The 2013 election race is being criticized for many reasons, and chief among them are the mudslinging matches between various candidates, which at times have even gotten personal.
However, another rapidly emerging problem is that candidates from both People’s Democratic Party (PDP) and Druk Phuensum Tshogpa (DPT) have a diverging set of facts on the same issues.
As the level of desperation increases, some of the candidates that include the prominent politicians have been coming out of fantastic claims and facts, either fed to them or creatively created on the spot.
Therefore, on issues as diverse as Rupee Crisis, diplomatic ties, corruption, employment, poverty, etc., the politicians are stating their own set of figures and justifications.
If a team of fact checkers were hired to check such ‘facts’ stated by the politicians, then a voluminous report might just be generated.
An observation to be gathered here is that we are largely an oral society, and do not have a well established reading culture. It is interesting to note that all the political candidates are graduates, but many of them are lacking in their homework.
PDP as the former Opposition party, and the one hoping to replace the incumbent has done enough homework on issues that would put the incumbent government on the mat. This is visible in the constant repetition of some critical issues, but without going into adequate details.
By this point of the race, the candidates should have all the shortcoming of the incumbent government, not only at the national level but also at the local level. The failure to convey local issues adequately may alienate voters who cast their votes on local lines. The PDP, however, has managed to grasp and communicate issues of major concern like the economy, corruption, diplomatic ties with India, etc.
The DPT candidates who have not done enough homework are taking an ostrich like approach, of denying that problems exist at all, or coming out with fantastic conspiracy theories. DPT, it seems, has decided that being angrier and more outraged will be an effective communication tool.
If DPT candidates went through their own government reports and documents, instead of slipping into a denial mode, then they would be able to mount a more capable and factual defense against PDP. Denial of problems that exist will only frustrate voters, and serve as a counterproductive measure. However, in terms of organizing a manifesto, DPT has done a comparatively more detailed job than PDP.
The above, is not a sweeping statement for all, as candidates from both parties have demonstrated depth, maturity, and clear indications that they have done their fair share of reading and understanding.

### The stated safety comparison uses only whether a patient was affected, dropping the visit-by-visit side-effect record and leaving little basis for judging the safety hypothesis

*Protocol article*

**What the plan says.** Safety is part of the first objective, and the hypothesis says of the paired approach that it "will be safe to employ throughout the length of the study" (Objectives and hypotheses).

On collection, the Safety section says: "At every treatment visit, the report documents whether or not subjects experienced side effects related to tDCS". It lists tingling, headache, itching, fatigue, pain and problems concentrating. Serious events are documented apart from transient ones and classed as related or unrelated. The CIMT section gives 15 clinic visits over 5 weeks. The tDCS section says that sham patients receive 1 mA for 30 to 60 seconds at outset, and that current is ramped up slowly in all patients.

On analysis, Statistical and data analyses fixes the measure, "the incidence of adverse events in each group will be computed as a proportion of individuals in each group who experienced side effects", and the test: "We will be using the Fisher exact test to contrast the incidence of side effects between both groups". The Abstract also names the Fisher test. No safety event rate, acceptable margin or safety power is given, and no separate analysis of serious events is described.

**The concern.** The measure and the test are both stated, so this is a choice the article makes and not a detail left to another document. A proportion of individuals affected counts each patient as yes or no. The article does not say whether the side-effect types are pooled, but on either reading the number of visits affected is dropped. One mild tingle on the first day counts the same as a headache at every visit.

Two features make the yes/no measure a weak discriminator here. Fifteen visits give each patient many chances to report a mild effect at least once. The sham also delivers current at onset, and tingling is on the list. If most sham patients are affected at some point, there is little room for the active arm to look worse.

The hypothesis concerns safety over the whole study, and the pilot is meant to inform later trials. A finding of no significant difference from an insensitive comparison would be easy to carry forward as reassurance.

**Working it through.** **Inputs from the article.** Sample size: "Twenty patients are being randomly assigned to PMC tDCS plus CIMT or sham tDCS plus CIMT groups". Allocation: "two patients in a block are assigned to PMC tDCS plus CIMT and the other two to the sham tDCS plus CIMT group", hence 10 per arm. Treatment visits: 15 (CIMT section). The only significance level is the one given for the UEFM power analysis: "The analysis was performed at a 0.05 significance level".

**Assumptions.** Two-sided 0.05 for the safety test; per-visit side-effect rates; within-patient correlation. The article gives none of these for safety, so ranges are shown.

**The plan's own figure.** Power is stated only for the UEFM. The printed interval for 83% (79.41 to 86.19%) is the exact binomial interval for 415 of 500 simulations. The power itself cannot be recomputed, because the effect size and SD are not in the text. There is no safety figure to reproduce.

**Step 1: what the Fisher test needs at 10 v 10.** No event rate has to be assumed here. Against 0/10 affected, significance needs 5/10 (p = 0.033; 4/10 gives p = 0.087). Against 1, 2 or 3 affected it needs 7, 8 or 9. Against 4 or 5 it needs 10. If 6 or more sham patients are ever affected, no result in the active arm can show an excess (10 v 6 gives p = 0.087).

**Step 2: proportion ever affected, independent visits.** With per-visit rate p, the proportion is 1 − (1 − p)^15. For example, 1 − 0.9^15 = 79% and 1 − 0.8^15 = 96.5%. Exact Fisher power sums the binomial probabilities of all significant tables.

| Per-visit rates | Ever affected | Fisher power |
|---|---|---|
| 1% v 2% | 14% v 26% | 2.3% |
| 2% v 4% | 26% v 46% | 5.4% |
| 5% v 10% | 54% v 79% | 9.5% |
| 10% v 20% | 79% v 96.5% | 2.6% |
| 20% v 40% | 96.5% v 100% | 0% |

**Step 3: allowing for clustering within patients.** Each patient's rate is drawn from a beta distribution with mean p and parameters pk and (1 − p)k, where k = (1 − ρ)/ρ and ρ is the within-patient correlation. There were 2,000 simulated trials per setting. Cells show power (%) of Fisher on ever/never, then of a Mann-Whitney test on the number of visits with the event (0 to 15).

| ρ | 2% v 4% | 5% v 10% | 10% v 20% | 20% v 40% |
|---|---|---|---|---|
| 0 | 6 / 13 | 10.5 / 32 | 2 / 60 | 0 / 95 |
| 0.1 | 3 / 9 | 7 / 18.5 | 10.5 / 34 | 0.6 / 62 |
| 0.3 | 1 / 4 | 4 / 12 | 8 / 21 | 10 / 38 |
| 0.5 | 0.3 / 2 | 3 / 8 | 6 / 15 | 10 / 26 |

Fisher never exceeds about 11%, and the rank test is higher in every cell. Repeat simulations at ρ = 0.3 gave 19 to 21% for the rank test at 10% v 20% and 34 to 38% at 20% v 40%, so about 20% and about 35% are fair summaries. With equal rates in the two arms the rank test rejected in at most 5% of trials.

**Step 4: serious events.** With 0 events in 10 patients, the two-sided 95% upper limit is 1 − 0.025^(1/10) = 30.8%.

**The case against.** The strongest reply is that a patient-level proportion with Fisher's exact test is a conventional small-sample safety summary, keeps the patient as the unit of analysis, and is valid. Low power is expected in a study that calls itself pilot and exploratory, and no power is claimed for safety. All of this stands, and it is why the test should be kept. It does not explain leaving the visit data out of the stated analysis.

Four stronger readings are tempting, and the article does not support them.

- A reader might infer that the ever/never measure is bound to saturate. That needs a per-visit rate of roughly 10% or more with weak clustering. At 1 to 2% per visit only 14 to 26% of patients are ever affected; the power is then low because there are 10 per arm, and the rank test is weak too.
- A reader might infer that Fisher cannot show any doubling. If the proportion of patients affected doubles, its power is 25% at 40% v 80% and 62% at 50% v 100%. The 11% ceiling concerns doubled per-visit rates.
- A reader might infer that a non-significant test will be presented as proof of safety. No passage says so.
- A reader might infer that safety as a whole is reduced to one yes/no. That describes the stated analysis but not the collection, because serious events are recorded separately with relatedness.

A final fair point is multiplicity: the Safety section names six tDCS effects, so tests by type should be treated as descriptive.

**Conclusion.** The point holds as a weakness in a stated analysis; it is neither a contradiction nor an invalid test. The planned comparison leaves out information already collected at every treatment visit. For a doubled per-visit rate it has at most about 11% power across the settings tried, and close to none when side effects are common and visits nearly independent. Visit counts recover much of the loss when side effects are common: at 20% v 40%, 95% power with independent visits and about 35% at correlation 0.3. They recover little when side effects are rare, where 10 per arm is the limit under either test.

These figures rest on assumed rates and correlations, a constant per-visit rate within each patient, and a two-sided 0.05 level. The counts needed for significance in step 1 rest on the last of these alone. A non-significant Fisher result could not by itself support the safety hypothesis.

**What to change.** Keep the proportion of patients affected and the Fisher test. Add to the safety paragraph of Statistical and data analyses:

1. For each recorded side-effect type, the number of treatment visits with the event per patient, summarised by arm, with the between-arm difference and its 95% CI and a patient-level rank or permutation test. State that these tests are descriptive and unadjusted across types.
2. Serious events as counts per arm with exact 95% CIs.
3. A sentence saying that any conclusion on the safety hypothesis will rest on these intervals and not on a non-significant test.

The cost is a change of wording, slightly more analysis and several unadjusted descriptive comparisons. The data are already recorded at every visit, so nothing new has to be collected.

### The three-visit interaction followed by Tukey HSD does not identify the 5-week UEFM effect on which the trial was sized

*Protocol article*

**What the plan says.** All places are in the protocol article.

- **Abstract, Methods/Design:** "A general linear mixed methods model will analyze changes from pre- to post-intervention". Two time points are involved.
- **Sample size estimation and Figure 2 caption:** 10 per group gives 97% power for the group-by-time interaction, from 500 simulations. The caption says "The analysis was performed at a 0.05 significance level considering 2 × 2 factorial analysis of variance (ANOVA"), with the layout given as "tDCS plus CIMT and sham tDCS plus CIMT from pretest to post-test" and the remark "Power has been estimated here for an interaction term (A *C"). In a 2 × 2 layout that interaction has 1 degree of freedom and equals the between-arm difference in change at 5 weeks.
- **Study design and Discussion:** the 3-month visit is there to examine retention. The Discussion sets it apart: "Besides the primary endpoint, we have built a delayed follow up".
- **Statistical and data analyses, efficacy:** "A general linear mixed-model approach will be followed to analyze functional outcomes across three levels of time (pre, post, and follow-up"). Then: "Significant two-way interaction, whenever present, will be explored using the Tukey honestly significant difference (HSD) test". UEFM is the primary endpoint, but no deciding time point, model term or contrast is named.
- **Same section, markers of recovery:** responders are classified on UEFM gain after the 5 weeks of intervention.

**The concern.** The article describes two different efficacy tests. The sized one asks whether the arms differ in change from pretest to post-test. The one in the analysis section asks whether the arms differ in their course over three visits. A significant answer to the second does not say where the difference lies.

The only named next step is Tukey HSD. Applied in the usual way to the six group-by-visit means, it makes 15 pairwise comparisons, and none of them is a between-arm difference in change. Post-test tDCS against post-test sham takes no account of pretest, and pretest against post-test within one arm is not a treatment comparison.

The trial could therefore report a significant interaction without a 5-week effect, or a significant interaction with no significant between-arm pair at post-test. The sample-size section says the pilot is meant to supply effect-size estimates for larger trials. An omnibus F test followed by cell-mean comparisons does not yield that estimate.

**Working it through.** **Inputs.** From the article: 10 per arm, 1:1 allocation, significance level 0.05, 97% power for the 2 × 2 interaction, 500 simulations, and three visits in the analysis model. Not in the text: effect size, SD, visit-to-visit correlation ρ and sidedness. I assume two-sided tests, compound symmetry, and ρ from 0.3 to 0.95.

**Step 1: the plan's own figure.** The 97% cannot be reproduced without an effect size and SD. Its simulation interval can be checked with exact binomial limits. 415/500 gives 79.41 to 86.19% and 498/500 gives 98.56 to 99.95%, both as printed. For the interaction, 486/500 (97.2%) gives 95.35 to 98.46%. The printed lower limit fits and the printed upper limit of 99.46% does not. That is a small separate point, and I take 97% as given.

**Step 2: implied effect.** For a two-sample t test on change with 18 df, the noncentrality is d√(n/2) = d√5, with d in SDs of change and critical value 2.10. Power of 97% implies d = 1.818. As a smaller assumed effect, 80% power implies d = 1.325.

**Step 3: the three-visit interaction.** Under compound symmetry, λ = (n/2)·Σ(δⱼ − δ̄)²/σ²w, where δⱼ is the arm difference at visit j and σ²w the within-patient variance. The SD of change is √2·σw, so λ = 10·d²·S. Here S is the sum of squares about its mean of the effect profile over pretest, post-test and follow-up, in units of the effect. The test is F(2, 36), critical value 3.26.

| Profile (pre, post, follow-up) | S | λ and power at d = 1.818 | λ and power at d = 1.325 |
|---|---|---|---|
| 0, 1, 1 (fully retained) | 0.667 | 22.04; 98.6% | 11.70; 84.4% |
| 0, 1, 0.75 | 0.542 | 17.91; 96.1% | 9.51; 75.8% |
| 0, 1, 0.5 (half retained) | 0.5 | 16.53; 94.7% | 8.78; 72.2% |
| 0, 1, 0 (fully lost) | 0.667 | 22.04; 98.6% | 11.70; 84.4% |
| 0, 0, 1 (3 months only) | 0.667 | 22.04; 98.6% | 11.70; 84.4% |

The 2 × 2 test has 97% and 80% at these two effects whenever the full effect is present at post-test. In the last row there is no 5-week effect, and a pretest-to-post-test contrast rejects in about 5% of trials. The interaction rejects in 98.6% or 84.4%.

Apart from a genuine lack of knowledge, most politicians are intentionally not sticking to the facts, and some have resorted to spreading blatant lies on national TV and showing such little respect for the electorate. The actual observation, so far goes that this is a problem that particularly afflicts the incumbent party.
Claims that the Rupee Crisis is not a big problem, corruption has dropped down, Bhutan’s relations with India are at an all time high, or even the recent public statement by a former minister saying that an article by a major foreign newspaper was incited by political rivals in Bhutan- does nothing to improve the credibility of DPT.
In addition, the defamatory and untrue claims of media houses and online social media sites being associated with PDP – charges made by the DPT President has invited legal defamation charges from the former Opposition party.
The repeated denials by DPT on national forums that former ministers do not own land near the Education City only to be found later that ministers or their spouses did own land nearby, have raised strong questions on the credibility of its leaders. This is an example of how the DPT has damaged itself by adopting a campaign strategy of denying the obvious and viciously attacking individuals and institutions irrespective of the facts.
Up until the primary round of elections, PDP was known more for being the former Opposition party sticking to making safe promises, with the DCT and DNT more on the attack. If DPT, after the primary rounds, had stuck to a positive campaign strategy then the party would have reaped rich dividends in two ways.
The first benefit would be that it could have come across as a mature and positive party offering the nation a clear vision. The second obvious benefit is that it would have avoided a negative campaign where it stood to lose more as it was in the government for five years.
However, for some inexplicable reasons, DPT first went on the attack by going after PDP’s pledges. This backfired in two major ways. One way was that DPT did not have time to explain its own pledges and it came across as a negative party too. The other much bigger problem was that when PDP finally did go on the attack, it found no shortage of issues from corruption to the economy to thrash out in public.
DPT’s response here could have either been to defend itself based on facts or to adopt a positive campaign. However, DPT chose a self defeating move as it went on an ultra-aggressive campaign of defaming the media and the opposition party without any facts.
At the start of the primary round of elections, DPT might have had a slight edge by getting more votes despite DNT’s seven senior candidates joining PDP. However, its negative and at times toxic campaigning strategy has now given the PDP an unintended advantage.
“You do not lead by hitting people over the head — that’s assault, not leadership.”
― Dwight D. Eisenhower